Onward: Where Certainty Ends, Possibility Begins

By Scott Perry,

Book cover of Onward: Where Certainty Ends, Possibility Begins

What is my book about?

Onward is a handbook for aspiring and advancing change agents leaning into endeavors that make a difference. Presented in a pithy and provocative style, the insights and inspiration shared in Onward help readers cultivate a thriving difference-makers mindset and posture.

Dedicating yourself to work that matters is fraught. Moments of doubt, insignificance, and inertia are part of the gig. Onward is written to motivate determined and deliberate action. It's time to get unstuck, out of your own way, and stepping into possibility with the change you seek to make.

Poor Economics

By Esther Duflo, Abhijit V. Banerjee,

Book cover of Poor Economics: A Radical Rethinking of the Way to Fight Global Poverty

Banerjee and Duflo examine poverty at ground level, far from grand debates about the miracle of market competition vs. the necessity of aid and instead closer to the people who actually experience poverty. The entire book is centered on a simple question: What works? And how can we figure out what works? The authors have combined economics with psychology and empirical methods to understand the foundations of how the poor make decisions: the answer, it turns out, is that the process follows human decision-making everywhere. The challenge is that circumstances surrounding poverty make “good” decisions much more difficult. The practical approach to poverty pioneered by Bannerjee and Duflo earned a well-deserved Nobel prize in 2019.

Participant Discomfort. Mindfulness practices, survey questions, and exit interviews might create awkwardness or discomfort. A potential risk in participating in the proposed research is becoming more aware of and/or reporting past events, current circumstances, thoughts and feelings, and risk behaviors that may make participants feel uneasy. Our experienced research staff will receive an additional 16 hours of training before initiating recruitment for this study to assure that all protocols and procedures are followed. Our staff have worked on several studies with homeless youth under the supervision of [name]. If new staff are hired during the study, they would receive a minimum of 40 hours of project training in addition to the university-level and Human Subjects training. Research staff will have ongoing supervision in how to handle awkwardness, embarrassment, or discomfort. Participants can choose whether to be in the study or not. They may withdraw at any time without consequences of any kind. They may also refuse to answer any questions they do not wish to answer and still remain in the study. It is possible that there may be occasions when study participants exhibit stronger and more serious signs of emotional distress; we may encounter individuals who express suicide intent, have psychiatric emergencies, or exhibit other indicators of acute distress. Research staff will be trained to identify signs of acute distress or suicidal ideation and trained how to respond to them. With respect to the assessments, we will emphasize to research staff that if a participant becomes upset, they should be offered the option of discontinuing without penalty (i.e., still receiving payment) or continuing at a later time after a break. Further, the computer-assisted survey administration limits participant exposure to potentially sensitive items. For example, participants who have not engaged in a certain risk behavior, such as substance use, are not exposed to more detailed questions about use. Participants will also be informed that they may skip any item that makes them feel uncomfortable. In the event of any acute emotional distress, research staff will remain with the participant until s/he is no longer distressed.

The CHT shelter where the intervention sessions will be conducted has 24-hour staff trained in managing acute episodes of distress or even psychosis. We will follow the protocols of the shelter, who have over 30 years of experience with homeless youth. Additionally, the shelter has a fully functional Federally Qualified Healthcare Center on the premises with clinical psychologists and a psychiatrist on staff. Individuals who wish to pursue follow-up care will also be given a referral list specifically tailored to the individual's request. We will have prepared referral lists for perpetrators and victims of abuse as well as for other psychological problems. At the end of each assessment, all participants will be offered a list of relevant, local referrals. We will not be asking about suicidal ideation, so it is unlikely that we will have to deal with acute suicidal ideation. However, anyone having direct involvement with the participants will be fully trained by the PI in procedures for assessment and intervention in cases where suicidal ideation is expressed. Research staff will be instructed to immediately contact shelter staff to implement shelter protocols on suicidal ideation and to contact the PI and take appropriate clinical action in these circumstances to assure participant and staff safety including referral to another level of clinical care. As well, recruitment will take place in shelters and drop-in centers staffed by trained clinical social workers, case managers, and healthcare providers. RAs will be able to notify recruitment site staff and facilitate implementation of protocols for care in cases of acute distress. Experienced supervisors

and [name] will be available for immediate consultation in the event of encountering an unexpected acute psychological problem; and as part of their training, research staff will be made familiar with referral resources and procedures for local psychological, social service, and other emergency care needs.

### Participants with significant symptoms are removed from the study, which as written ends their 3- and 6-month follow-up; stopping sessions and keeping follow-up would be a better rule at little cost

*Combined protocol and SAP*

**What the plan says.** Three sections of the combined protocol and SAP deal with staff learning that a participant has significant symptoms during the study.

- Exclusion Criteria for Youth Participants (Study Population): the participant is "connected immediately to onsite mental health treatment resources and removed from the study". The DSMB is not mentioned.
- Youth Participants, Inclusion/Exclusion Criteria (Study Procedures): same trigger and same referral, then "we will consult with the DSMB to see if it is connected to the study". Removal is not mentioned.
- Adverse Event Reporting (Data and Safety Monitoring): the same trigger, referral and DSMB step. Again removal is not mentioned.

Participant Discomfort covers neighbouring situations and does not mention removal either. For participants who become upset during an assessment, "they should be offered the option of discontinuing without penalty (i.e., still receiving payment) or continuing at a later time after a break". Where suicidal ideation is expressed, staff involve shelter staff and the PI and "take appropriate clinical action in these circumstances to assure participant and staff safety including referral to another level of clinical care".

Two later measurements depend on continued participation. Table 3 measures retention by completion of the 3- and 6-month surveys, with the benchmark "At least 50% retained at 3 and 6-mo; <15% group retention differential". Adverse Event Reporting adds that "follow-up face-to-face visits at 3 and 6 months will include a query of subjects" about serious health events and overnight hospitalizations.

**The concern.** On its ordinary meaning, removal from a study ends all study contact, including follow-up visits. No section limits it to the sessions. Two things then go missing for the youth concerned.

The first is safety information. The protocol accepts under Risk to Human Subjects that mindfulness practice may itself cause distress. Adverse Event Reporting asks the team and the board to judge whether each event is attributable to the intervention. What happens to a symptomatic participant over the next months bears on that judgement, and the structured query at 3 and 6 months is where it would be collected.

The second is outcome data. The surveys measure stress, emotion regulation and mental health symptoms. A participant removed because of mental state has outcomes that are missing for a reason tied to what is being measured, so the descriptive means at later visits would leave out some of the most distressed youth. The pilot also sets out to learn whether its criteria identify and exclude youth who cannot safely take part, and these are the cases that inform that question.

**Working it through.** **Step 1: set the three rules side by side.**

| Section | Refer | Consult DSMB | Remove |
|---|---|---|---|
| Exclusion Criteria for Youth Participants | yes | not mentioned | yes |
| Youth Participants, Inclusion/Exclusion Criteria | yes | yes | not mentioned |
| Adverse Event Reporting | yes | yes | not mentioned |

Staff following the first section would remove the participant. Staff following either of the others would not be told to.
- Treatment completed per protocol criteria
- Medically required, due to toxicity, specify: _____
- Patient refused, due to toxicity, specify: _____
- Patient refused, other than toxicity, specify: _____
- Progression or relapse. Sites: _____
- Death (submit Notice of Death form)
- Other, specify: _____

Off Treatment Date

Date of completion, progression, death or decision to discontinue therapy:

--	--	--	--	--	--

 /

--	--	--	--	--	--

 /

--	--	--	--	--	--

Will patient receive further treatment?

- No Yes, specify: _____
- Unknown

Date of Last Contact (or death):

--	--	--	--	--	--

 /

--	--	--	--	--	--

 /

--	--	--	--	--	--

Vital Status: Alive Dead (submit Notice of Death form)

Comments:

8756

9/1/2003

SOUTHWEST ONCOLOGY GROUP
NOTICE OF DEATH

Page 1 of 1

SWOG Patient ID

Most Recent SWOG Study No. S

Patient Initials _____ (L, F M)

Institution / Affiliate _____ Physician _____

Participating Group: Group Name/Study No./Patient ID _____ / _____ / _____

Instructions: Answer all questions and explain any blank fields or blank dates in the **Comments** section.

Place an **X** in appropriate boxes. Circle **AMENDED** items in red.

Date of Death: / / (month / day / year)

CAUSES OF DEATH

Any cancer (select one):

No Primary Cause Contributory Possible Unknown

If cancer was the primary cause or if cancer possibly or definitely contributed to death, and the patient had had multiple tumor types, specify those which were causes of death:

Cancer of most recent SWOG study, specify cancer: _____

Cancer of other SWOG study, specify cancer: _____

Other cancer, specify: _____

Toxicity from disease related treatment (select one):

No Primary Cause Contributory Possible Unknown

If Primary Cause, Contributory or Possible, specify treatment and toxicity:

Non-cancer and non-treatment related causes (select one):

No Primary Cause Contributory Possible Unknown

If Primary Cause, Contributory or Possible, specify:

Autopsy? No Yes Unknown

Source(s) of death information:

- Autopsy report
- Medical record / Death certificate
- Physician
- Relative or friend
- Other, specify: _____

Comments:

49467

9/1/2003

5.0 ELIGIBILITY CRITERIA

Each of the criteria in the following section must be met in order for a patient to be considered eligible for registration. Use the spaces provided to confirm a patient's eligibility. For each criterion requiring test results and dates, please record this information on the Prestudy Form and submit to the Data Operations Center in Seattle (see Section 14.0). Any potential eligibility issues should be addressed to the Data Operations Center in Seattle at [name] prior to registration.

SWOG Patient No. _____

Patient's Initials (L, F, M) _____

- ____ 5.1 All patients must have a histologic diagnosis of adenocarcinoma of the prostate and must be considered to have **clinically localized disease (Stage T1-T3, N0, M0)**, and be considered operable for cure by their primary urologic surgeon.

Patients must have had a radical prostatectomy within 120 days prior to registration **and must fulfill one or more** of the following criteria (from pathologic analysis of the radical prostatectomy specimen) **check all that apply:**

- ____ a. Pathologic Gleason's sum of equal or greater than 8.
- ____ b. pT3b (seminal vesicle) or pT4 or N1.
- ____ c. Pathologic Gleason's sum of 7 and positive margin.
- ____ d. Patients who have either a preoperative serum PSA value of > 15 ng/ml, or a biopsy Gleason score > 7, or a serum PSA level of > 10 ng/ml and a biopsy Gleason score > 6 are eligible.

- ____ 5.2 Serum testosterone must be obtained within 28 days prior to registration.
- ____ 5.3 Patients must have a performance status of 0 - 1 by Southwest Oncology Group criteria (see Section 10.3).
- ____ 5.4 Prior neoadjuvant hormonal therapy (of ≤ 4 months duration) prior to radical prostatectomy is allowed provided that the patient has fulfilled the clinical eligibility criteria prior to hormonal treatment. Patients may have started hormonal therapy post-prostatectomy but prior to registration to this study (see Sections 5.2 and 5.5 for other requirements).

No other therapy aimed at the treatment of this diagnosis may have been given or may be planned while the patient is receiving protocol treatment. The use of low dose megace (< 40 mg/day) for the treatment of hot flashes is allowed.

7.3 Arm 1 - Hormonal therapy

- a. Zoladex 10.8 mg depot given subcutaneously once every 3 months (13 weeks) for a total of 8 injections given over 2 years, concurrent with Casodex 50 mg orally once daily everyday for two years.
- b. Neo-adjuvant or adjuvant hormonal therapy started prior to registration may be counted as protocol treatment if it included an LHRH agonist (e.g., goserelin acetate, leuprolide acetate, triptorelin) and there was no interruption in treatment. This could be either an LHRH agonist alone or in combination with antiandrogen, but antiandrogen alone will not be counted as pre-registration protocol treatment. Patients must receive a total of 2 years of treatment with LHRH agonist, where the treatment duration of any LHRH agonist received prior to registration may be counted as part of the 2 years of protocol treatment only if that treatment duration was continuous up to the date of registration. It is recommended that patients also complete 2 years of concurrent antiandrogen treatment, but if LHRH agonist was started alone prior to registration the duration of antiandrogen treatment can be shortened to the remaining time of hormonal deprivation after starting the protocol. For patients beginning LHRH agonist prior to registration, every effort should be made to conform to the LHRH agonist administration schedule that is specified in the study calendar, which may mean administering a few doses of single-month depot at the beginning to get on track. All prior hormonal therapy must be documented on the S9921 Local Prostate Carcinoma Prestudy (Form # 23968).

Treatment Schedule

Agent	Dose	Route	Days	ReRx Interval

Who am I?

I am a professor at Georgetown University, and I have long been interested in the promise and peril of global markets and the fundamental question of why some countries are rich and others poor. I've always loved looking at globalization at ground level: My travels to Chinese factories, Washington trade negotiations, and African cocoa farms have been great adventures of both mind and spirit, and I always leave with a new friend who has illuminated my understanding of this complex world. But in a late-life shift (that is not as random as it sounds) my current work revolves around criminal justice in the US. I currently direct the Pivot Program at Georgetown.


I wrote...

The Travels of a T-Shirt in the Global Economy: An Economist Examines the Markets, Power, and Politics of World Trade

By Pietra Rivoli,

Book cover of The Travels of a T-Shirt in the Global Economy: An Economist Examines the Markets, Power, and Politics of World Trade

What is my book about?

The Travels of a T-Shirt in the Global Economy is a critically-acclaimed narrative that illuminates the globalization debates and reveals the key factors to success in global business. Tracing a T-shirt's life story from a Texas cotton field to a Chinese factory and back to a U.S. storefront before arriving at the used clothing market in Africa, the book uncovers the political and economic forces at work in the global economy. Along the way, this fascinating exploration addresses a wealth of compelling questions about politics, trade, economics, ethics, and the impact of history on today's business landscape. This new printing of the second edition includes a revised preface and a new epilogue with updates through 2014 on the people, industries, and policies related to the T-shirt's life story.